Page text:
Who Am I and What Should I Smell Like?
Credit: Photograph by Chris Buck

I don't know about you, but I don't think life is worth living without a hobby or two. My hobbies have included: model airplanes (lots of noise, lots of expensive crashes), fly-fishing (I sucked – not even the great Lefty Kreh could teach me how to cast), calculator collecting (LED handhelds from the 1970s, part of my Great Indoorsman series of hobbies), deal hunting (thousands of hours spent on Slickdeals.net; latest score: seven boxes of K-Cups for my Keurig coffeemaker, $84 total retail at the store, $1.93 total for me), selling depressing family heirlooms on eBay (according to Sotheby's, the massive silver pen belonging to the accountant of Czar Nicholas, worth hundreds of thousands, my late grandmother said, is nothing but a stupid pipe fitting), and trying to avoid having to join A.A. due to the above. Great hobbies all, but none is a match for my latest: collecting colognes as part of the hunt for my very own signature scent, the one that says me like no other.

How it happened is another one of those things. It's a Friday, around the time I should be out huffing sour-mash fumes at a local bistro, but instead I'm canvassing the closeout knitted-shirt racks at Marshalls. Next thing you know, I'm staring at the men's cologne display, wondering why I'd never worn cologne before; the next, I'm paying $12 for a bottle of Giorgio Beverly Hills Red for Men; the next, I'm sitting in my Kia Soul, spritzing myself with the stuff, kind of digging the leathery spice of it all; the next, I turn on the radio, Rod Stewart, "Maggie May"; the next, I'm sucker punched by a rolling wave of sappy nostalgia for the peaceful, easy feeling of the early 1970s; the next, all I can think is, if I'd smelled like this back then, I bet I would have gotten a much better class of nookie, maybe even a Maggie May of my own; the next, I'm at home, in my basement, at my computer, hanging out online at a site called ­Basenotes.net, which caters to the scent freaks of the world, 68,043 in all, the vast majority of them guys; the next, I'm trying to explain myself to my girlfriend, who thinks I should stop and go do something useful, like volunteer at a soup kitchen. Like that's ­really going to happen.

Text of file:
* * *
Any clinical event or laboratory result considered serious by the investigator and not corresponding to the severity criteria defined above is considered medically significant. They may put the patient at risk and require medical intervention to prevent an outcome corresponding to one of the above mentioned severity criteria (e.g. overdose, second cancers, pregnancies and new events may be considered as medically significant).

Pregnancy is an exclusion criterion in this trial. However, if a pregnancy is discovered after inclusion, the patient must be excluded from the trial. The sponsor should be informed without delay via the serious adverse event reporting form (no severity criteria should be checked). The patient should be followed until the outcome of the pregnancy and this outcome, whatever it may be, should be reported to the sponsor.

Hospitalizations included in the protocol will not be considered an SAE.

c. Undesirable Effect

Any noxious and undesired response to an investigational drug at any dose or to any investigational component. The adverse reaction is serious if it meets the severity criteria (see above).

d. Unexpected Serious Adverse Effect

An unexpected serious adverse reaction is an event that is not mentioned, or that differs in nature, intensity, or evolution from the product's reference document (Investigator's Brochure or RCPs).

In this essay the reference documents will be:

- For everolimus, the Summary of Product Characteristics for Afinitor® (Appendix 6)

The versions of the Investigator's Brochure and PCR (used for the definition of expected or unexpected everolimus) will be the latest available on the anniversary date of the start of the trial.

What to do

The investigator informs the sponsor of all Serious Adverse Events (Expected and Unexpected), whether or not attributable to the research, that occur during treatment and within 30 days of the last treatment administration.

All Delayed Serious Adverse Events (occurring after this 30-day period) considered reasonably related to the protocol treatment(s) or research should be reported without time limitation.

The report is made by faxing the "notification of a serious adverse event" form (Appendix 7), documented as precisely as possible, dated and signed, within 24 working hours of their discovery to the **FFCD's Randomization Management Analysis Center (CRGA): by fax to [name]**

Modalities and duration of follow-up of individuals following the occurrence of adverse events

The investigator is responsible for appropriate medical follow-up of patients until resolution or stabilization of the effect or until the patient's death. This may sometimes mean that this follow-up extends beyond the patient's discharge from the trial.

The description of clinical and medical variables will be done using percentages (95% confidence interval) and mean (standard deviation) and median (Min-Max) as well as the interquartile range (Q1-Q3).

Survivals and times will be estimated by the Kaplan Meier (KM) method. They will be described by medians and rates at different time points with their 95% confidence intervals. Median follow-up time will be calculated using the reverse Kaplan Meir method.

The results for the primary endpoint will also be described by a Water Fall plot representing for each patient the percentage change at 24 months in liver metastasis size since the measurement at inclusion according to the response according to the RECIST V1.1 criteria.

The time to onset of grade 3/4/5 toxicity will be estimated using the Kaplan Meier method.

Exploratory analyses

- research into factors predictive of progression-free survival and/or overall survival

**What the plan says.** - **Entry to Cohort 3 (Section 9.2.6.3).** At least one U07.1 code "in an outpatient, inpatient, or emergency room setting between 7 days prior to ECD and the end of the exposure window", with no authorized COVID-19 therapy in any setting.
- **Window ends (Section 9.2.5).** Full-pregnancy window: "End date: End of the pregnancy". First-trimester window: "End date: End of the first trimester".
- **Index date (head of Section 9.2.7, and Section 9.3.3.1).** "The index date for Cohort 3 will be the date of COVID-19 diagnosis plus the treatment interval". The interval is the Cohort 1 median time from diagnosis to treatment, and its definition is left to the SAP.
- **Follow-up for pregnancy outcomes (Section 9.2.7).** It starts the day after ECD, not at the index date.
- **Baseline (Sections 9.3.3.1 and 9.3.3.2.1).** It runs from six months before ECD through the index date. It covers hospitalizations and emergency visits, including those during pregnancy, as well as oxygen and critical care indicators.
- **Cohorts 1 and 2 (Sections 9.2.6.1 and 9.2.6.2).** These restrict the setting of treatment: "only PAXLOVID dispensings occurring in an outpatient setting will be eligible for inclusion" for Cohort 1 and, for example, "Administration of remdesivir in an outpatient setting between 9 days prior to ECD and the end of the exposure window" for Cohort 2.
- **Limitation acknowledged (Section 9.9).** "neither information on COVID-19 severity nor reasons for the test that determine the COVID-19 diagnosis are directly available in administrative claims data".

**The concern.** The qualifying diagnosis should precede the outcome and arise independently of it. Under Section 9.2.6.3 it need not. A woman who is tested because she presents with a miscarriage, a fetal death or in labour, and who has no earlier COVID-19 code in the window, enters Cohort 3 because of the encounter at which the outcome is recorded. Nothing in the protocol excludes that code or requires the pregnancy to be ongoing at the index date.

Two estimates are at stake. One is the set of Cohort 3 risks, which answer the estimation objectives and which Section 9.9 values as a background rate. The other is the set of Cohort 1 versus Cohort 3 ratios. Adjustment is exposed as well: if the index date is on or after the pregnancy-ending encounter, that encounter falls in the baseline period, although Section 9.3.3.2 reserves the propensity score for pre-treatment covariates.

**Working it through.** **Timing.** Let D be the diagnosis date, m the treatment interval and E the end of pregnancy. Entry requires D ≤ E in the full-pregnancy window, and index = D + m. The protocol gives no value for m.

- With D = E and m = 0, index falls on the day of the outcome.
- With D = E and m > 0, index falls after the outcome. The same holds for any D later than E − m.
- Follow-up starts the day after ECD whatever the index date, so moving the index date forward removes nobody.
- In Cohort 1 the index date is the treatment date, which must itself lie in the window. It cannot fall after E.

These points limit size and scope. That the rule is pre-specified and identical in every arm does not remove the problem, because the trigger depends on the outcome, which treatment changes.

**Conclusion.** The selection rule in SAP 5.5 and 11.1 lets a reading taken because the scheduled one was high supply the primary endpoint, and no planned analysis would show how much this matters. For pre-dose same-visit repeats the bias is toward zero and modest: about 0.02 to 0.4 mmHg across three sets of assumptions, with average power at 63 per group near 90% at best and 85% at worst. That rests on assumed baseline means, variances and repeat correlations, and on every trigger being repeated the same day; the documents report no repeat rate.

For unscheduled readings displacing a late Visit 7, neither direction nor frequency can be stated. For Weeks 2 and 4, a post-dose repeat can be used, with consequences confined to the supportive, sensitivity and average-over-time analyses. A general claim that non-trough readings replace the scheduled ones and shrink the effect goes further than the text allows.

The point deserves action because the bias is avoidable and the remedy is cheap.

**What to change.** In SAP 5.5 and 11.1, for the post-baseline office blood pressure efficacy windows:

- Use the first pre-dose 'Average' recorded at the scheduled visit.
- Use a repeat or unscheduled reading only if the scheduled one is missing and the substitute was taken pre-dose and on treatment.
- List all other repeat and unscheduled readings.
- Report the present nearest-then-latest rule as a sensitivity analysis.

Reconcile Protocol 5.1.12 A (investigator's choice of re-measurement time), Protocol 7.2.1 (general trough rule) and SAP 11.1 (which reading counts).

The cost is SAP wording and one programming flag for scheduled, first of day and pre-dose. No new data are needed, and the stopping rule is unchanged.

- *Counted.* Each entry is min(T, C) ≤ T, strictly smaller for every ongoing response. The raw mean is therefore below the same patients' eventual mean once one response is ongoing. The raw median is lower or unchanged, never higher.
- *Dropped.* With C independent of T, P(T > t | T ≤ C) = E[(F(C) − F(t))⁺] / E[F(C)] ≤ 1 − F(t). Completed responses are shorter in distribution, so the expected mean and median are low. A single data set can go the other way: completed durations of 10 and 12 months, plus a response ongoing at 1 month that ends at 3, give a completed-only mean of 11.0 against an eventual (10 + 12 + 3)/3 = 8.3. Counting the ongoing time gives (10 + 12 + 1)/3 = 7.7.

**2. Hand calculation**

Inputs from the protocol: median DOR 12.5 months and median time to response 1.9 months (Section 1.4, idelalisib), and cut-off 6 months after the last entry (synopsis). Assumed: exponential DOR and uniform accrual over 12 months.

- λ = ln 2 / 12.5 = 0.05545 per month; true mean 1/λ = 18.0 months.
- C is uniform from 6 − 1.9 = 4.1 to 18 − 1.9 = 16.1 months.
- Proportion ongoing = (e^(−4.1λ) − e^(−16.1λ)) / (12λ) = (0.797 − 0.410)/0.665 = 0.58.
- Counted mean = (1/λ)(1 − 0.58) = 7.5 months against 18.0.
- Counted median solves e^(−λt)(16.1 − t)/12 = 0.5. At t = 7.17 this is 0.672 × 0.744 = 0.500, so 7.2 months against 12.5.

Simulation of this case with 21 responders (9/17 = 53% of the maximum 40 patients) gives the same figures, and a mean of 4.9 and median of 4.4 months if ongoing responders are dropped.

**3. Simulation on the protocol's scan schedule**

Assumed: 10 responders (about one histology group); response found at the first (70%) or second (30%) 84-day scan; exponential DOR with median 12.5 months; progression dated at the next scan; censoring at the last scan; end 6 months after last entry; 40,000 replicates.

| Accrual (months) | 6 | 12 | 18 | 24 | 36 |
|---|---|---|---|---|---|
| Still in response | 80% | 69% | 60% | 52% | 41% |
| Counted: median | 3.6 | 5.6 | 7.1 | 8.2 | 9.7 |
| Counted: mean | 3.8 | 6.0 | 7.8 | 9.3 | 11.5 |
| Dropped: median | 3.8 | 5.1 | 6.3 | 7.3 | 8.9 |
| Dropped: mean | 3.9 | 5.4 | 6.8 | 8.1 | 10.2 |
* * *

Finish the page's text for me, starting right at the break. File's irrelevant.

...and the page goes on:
"You smell fine," she was saying. "Why do you need to smell any different?"

"No, no, no, that's not the point," I said. "It's not about smelling different. It's about having a signature scent, a smell that's as unique to me as my own fingerprint. Like, I can put it on in the morning and know I'm me the rest of the day. Or when I go to the party, everyone will know when I arrive and paw at the air for my return when I'm gone. I think that'd be cool."

"What party?"

"For chrissake. Any party. The party of life. Come on, hon."

"Well, that's stupid. This whole thing is stupid, like most of – "

"Hey!" I said, stomping my foot. "It's not stupid."

And like that we went, back and forth, until finally I nearly got the last word by going all high-minded on her and swiping some palaver from one of the guys on the forum, most all of whom have also suffered from the ignorance of others, via rolled eyeballs, derisive snorts, pummelings at school, avoidance at work, worried-sick parents, and will-rewriting grandparents. You can collect coins, stamps, butterflies, records, rubber bands, but God forbid you're interested in smells. "My buddies think this truly unique hobby called perfume is just a vice, a pathological waste of cash and the actual reason why I won't get anywhere in life," one Basenotes guy complained. As a consequence, any number of these colognoisseurs (or perfumidors or retroscentuals, as they variously call themselves) have taken to hiding their fragrances (a.k.a. frags) and pursuing their hobby in private, spritzing as spritz can. That's pathetic. That makes me angry. I'm not going to do that.

"You know what the guys say?" I asked my girlfriend. "They say our hobby is superior to other hobbies because it's a hobby of the intangible. It's invisible. It only reveals its beauty in your mind. Right up there, where one day, if you're lucky, you just might get a glimpse of God."

"A glimpse of God," she said flatly, and then gave me a glimpse of her back. I watched her go, and then spritzed myself again with Giorgio Red. It's a soapy little fragrance, a little sour, too, with maybe some oak moss simmering underneath. Very nice, indeed.